Section 3-33-13(C) provides, in pertinent part, that “any person who during the hearing filed a written protest with the governing body protesting the construction of the improvement may commence an action in district court to correct or set aside the determination of the governing body.” Section 3-33-13 does not, however, address the question of whether the action in district court is de novo or on a record of the protest hearing. Our research has not revealed much case law of assistance in other jurisdictions. That may be because statutory formulations of the city’s power and provisions for judicial review vary. See NMSA 1978, § 3-33-16(D) (Repl.Pamp. 1984); City of Lawton v. Akers, 333 P.2d 520 (Okl.1958); 70A Am.Jur.2d, Special or Local Assessments § 174 (1987).
In State, Dep’t of Motor Vehicles v. Gober, 85 N.M. 457, 513 P.2d 391 (1973), the supreme court determined that on appeal to the district court from an administrative hearing, an individual whose driver’s license had been revoked should be given a hearing “confined to the record of the administrative proceedings” and not a trial de novo. Id. at 459, 513 P.2d at 393. The court noted that the statute in issue, NMSA 1953, Section 64-22-2.12(F), did not “expressly” grant a trial de novo and that appellant’s argument that a de novo proceeding was contemplated by the statute, *679was reached “only through extended inference.” Id. Thus, reasoned the court, “[t]he preferred rule is that, absent a specific statutory provision, the court is confined to the record made in an administrative proceeding.” Id. (emphasis added).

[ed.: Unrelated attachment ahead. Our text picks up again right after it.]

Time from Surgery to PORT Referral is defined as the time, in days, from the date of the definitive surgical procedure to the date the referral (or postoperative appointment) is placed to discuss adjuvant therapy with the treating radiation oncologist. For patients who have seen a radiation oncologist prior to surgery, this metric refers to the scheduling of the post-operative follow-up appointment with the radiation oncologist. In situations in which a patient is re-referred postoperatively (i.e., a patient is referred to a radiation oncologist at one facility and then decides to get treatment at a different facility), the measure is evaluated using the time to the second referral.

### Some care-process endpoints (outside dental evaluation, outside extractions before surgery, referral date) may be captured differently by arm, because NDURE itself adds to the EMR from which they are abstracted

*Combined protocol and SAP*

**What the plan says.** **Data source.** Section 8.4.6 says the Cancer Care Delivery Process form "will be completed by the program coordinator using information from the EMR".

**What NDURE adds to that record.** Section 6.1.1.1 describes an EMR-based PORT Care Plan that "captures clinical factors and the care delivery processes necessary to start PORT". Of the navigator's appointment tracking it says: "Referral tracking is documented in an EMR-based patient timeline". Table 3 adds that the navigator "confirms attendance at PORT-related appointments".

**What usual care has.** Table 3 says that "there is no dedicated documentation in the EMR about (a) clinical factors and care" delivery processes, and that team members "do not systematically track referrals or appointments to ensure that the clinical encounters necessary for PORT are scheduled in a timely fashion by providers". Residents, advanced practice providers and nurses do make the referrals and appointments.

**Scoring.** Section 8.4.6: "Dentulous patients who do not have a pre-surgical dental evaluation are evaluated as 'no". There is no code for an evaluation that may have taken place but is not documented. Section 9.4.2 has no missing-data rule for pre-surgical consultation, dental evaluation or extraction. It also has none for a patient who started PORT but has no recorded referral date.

“It is a general rule that in the absence of a statute so providing, a court is confined on review proceedings to the record made in the proceeding below, and may not hear new or additional evidence, unless the proceeding is a trial de novo. The same principle is applied in the field of review of administrative action, and the general rule is that in the absence of a statute providing otherwise, the review is limited to the record made in the administrative proceeding, and the courts decline to hear new or additional evidence to review or revise findings of fact made by the administrative tribunal * * *. To allow findings to be attacked or supported in court by new evidence would substitute the court for the administrative tribunal * * *.”
Thus, State, Dep’t of Motor Vehicles v. Gober and Swisher v. Darden stand for the proposition that absent a specific statutory provision to the contrary, an appeal from an administrative hearing will be based solely on the administrative record. Since Section 3-33-13(C) does not specifically grant a trial de novo in the district court, the issue is whether district court review provided by Section 3-33-13(C) is analogous to an appeal from an administrative hearing. We believe it is.
The standard of review by the district court is whether the city acted arbitrarily in reaching its decision. See Clayton v. City of Farmington. This standard reflects a respect for the governing body’s legislative function. See Feldhake v. City of Santa Fe, 61 N.M. 348, 300 P.2d 934 (1956). The supreme court in Feldhake noted: “[t]he courts cannot legislate and any legislative action by a duly constituted legislative body is final and binding as far as the courts are concerned except for the existence of fraud or such arbitrary conduct as amounts to fraud.” Id. at 356, 300 P.2d at 939.